CogsOfEncouragement @Cuilin Yes, so different today. Thankful for the fight the women before us took on to no longer just be property of their father or husband, to be able to vote, to serve on a jury, etc. Sherlock puts no blame on the mother, and I think we need to remember how limited her power was too. 3mo
dabbe @Cuilin Most definitely. Sorry about your loss, too. 💚 3mo
dabbe @IndoorDame 🤩😃😍 These 3 men: Sherlock, Watson, Doyle ... #oy! 😂 3mo
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Heidi's Children | Johanna Spyri, Charles Tritten
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Story time. Yesterday I was looking for my copies of Heidi. I knew I had a few and I came across the one that my brother-in-law gave me after my sister died, I knew it had belonged to my grandmother. Well, I open it up and found a note she had written to my grandmother when she was around eight which means I was about five. I can‘t believe I have this. 🩷

@TheBookHippie #childrensclassicreads2024

Ruthiella Lovely ❤️ 4mo
TheBookHippie Beautiful. 🌸 4mo
batsy ❤️ 4mo
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BethM The best ❤️ 4mo
Jari-chan ❤️❤️❤️ 4mo
dabbe Simply awesome. 💚💙💚 4mo
marleed That is so sweet!🥰 4mo
LeahBergen Ohhh! ❤️❤️ 4mo
MaureenMc So lovely 💗 4mo
50 likes13 comments
Daughters of a Dead Empire | Carolyn Tara ONeil
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Here‘s the thing, was this great literature? No. However, did I turn the pages quickly because I was so invested in the story? Yes, and sometimes that‘s all you need from a book. #BookedInTime #RussianRevolution

Next up in March: Ancient Ireland.

How was your February choice, and what are you planning for March?

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julieclair This looks good! And I agree… a book doesn‘t have to be literature to be enjoyable. 4mo
TheBookgeekFrau I'm falling behind, but am hoping to catch up during the summer!! 4mo
Mollyanna For March I‘m reading 4mo
Cuilin @TheBookgeekFrau this is a choose your own path, buddy read. No worries, jump in whenever you can. 🥰 4mo
Cuilin @Mollyanna same author as mine!!! 4mo
SamAnne I haven‘t participated yet but love following the post. Ancient Ireland might be the encouragement I need! 4mo
Bookwormjillk I‘m sorry I‘m not a good member of this group but I‘m enjoying seeing what you all read. 4mo
dabbe I won't be done with my Russian book until the end of February; it's THE BROTHERS KARAMAZOV with the #hashtagbrigade. I'm a bit burnt out on Russian stuff; hence, the not-even-close Russian “Revolution“ novel. 🤩 For March, seems like a lot of us have chosen books by Morgan Llwelyn. Mine is LION OF IRELAND. 4mo
ChaoticMissAdventures I have been having a few conversations lately about the difference between a storyteller and a writer. I think we need both! 4mo
Mollyanna @Cuilin and @dabbe this prompt was made for Morgan Llewelyn 🤣. I looked at both of the books you chose as well. I‘ll get to them eventually, interested to hear what you think… 4mo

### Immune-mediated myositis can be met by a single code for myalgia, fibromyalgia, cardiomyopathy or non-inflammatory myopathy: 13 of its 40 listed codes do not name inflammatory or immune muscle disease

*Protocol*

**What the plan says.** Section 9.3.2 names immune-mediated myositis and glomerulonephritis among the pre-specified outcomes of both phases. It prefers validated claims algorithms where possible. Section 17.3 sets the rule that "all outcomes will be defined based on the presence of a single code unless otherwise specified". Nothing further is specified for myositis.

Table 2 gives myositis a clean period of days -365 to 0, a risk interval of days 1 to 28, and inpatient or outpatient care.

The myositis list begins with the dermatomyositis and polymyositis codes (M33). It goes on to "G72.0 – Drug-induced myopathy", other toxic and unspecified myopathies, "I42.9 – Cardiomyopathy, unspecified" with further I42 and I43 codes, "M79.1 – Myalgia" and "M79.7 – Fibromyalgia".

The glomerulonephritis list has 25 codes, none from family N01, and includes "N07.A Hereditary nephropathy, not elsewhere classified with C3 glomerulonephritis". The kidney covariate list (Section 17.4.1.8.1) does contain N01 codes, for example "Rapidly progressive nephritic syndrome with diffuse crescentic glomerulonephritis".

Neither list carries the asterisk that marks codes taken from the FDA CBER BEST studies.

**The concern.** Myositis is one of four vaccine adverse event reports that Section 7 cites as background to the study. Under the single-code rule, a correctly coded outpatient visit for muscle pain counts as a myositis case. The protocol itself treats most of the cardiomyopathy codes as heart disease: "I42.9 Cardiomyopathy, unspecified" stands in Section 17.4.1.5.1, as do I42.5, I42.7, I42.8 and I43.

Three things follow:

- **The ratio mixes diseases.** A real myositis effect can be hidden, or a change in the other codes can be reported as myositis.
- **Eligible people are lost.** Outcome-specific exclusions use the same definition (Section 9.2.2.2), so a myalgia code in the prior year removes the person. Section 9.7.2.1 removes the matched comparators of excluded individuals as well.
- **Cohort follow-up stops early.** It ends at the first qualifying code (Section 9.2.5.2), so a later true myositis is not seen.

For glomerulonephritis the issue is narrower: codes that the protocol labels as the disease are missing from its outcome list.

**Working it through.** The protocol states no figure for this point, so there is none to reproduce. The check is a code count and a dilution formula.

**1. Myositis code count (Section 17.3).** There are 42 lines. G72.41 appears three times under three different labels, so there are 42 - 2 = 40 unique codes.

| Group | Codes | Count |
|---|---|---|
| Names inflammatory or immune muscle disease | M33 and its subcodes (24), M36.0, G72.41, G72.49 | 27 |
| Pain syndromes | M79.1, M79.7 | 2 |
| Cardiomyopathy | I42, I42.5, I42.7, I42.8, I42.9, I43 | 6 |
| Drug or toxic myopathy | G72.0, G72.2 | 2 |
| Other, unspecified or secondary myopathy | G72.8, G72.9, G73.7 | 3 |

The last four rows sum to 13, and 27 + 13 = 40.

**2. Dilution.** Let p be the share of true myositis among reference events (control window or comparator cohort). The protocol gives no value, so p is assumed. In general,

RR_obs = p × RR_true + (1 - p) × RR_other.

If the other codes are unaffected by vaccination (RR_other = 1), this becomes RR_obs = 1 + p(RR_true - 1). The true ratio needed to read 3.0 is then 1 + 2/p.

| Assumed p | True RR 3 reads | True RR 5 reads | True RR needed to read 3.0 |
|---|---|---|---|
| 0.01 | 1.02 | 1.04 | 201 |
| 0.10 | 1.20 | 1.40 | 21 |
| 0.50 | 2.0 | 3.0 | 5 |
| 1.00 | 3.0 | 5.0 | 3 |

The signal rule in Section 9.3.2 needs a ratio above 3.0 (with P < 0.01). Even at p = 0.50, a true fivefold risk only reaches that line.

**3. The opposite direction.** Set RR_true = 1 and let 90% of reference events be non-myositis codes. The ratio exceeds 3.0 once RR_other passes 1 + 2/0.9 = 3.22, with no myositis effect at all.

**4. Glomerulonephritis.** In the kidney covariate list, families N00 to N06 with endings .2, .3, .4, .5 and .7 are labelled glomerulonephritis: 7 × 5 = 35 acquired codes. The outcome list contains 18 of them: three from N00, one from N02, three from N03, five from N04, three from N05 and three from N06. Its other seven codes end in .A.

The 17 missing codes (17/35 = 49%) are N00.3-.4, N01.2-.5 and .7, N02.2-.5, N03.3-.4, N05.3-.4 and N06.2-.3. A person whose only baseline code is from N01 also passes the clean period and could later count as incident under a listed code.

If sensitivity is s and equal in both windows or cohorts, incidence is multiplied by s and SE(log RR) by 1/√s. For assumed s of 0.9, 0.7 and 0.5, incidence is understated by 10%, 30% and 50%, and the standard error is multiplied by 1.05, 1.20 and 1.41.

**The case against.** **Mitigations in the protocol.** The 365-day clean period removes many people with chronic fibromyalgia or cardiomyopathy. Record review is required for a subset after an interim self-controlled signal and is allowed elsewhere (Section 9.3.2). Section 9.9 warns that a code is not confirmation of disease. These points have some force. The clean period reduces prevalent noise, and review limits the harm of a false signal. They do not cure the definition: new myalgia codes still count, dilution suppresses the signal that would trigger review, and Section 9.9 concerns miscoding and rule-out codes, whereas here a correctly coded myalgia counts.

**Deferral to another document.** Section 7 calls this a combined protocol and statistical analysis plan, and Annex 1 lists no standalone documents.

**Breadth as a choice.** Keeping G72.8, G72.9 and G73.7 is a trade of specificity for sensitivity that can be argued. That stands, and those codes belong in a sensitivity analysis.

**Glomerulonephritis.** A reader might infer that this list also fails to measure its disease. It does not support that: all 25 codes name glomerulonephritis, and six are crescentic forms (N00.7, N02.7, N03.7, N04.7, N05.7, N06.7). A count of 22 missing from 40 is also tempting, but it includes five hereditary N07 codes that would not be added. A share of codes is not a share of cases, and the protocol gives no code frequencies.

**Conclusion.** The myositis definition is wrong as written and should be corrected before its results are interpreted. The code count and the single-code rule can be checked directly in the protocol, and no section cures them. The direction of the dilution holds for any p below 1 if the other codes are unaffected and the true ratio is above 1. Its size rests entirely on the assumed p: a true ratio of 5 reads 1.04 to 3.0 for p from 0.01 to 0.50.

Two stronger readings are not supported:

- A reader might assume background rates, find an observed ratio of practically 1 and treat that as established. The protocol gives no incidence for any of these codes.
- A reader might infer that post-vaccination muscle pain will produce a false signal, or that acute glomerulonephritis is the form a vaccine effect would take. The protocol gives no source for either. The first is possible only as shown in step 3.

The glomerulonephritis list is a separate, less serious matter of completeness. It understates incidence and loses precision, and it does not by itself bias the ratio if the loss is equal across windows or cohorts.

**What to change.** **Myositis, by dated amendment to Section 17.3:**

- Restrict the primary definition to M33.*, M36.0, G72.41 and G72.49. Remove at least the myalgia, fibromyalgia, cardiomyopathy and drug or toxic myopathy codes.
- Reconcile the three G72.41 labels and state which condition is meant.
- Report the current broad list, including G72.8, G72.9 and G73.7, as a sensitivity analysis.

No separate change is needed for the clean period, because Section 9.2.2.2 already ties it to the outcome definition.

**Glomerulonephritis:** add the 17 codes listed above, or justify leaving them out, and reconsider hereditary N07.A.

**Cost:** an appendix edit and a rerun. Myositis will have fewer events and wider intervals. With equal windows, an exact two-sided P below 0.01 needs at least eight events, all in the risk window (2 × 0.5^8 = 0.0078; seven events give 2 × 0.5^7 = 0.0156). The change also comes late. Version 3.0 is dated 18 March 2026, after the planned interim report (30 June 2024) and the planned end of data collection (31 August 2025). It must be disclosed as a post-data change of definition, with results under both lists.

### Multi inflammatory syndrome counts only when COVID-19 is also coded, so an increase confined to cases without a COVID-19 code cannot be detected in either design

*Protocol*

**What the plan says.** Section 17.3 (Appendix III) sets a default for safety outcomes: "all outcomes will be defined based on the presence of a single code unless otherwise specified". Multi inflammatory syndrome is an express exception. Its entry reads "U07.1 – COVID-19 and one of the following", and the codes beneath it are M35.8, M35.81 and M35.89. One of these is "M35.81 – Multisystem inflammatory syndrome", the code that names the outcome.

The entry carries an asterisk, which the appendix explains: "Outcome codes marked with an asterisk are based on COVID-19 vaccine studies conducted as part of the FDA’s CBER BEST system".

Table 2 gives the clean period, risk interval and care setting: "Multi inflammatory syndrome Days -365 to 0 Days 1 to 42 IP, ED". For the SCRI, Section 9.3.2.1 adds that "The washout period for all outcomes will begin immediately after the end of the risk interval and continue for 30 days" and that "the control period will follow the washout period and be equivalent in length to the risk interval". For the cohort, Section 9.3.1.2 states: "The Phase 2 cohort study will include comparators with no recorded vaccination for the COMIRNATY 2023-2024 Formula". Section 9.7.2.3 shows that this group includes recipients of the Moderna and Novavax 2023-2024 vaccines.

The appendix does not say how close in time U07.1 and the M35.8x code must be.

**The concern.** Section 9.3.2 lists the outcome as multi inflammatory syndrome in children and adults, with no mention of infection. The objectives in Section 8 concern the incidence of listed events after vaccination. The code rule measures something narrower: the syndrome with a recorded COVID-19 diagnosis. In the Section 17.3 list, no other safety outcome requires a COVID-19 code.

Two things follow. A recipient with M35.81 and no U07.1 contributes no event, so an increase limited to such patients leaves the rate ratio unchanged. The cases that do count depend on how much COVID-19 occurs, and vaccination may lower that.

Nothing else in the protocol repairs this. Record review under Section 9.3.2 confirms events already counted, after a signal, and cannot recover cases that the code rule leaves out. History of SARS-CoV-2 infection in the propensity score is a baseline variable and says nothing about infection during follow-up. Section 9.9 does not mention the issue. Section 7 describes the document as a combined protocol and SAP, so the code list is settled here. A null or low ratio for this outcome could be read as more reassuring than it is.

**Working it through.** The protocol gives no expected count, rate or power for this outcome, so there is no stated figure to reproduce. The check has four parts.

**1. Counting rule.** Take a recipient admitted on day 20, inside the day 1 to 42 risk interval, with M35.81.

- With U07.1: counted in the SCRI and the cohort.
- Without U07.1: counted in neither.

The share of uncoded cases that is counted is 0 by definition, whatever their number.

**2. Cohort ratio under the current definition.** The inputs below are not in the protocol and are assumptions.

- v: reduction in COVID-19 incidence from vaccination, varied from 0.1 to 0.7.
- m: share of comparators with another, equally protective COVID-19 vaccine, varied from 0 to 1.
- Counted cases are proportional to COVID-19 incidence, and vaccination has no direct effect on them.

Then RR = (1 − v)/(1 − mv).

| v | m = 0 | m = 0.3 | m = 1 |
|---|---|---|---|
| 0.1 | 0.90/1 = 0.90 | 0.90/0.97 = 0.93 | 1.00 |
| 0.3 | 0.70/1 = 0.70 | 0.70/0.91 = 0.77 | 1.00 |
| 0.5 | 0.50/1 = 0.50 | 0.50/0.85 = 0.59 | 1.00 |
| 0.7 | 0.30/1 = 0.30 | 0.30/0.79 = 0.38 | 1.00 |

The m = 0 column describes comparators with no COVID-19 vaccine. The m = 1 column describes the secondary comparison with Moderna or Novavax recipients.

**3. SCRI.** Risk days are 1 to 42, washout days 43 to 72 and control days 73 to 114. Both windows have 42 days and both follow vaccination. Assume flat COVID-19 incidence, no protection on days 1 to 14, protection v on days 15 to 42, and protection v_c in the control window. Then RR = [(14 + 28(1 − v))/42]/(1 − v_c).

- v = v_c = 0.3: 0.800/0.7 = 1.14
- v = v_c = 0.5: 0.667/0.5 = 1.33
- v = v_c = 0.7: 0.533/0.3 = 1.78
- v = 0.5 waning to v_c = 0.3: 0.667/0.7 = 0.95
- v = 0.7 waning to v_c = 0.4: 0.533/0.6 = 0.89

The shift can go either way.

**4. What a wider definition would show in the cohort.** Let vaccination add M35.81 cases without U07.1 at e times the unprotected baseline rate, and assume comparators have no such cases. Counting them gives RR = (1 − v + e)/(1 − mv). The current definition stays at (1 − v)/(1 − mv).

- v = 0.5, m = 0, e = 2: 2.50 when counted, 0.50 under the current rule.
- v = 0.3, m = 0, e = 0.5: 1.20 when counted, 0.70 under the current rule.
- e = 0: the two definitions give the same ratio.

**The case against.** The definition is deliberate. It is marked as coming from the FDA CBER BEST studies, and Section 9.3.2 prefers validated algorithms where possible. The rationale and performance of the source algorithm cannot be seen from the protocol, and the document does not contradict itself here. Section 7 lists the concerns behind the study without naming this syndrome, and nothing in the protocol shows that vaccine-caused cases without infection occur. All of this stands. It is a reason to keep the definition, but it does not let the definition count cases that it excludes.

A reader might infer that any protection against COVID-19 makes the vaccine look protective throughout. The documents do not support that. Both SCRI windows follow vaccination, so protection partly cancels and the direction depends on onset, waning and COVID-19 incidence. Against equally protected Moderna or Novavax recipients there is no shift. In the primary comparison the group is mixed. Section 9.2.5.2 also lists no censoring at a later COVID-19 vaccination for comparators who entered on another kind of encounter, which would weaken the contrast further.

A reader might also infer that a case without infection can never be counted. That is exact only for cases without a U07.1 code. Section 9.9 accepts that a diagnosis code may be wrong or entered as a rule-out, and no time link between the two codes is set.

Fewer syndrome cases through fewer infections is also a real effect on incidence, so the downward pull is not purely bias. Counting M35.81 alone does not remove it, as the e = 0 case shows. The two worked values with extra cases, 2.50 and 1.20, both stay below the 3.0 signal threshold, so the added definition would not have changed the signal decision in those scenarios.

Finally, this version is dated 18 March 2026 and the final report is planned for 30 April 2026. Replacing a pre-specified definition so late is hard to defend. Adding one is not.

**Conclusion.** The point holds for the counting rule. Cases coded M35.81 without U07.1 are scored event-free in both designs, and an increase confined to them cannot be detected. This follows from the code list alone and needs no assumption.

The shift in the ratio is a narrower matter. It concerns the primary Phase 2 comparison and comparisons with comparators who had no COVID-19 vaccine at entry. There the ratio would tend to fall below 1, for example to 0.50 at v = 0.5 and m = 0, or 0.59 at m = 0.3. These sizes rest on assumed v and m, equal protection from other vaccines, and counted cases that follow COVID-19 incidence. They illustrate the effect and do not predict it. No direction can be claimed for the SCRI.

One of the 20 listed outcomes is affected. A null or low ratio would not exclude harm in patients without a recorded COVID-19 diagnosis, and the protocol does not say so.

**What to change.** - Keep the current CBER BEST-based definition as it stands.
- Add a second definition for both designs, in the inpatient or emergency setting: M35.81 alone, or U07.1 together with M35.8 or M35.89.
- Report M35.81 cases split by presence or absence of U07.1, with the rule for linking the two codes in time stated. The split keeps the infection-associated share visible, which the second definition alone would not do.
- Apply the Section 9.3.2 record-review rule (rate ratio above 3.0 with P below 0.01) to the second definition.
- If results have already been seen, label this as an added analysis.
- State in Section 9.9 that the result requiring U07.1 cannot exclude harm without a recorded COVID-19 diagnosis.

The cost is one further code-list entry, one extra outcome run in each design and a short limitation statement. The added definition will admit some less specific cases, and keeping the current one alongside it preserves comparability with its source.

dabbe @Mollyanna I've never read anything by her. Is she good? 🤩 4mo
Cuilin @Bookwormjillk it‘s all good. Jump in whenever. 🥰 4mo
Cuilin @Mollyanna @dabbe my book is a part two. The first book, which I really enjoyed is 4mo
Cuilin @ChaoticMissAdventures absolutely, sometimes you need beautiful writing, and other times you just want to be able to keep turning the pages of a good story. 4mo
Cuilin @SamAnne no worries, whatever works for you 🥰 4mo
Mollyanna @Cuilin and @dabbe She is. Although it‘s been a bit since I read one of her books. Many moons ago I read (and liked) 4mo
dabbe @Mollyanna Good to know. Now I'm excited! 🤩 4mo
Bluebird I‘ve fallen behind. My Feb pick is one from my kindle, but I‘ve been on the go so much this month I‘ve only had time for audiobooks. I‘ve read about 20% and enjoying it so far. Hoping to finish next month.. 4mo
Mollyanna @thegreensofa your March pick is very intriguing. Looking forward to hearing how you like it. 4mo
Cuilin @Bluebird Audiobooks are great for when life is busy. 👍🫶 4mo
Cuilin @thegreensofa sounds great, though I think Anglesey is Wales. Though it‘s a short skip over to Ireland. Plus both are Celtic. I‘m relearning Geailge/Irish and want to learn other Celtic languages like Welch. 💚 4mo
Itchyfeetreader I can‘t make my mind up what I might read for March - I enjoyed my feb pick fun to read something I would never have picked up otherwise 4mo
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Perfumer's Secret | Adria J Cimino
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1 It may be obvious to say books, but I especially loved the smell of brand new school books, cracking them open and sticking my nose right in the middle.
2 A crayon/paint/Play-Doh mix. I taught Montessori preK for 27 years and the smell of a preschool classroom still makes me smile.
4 Weirdly tobacco. I am not a smoker, but I love the smell of pipes and cigars. I even have a candle that smells like them.
@Eggs & thanks for the tag @dabbe

dabbe OMG, the smell of Play-Doh. I'd love to smell your combo, too! And I can totally understand the smells of cigars; they remind me of my grandpa. 💚💙💚 4mo
Cuilin @dabbe yes I think the smell of cigars are a nostalgic reminder of the past. 4mo
Eggs #1 - oh yes that was heaven! Great descriptions 🙌🏻👏🏻 4mo
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Oh, I love her writing style. What I found particularly interesting personally was the fact that she picked two story settings in locations in Ireland I‘m really familiar with, Arklow and Achill Island. I was able to completely visualize the characters on location, which is really cool. I love when that happens. Anybody else love it when they recognize the location in a book?

Aimeesue Yessssss! It adds so much to my enjoyment of a book when I know where the streets etc are. 4mo
Cuilin @Aimeesue exactly 🫶 4mo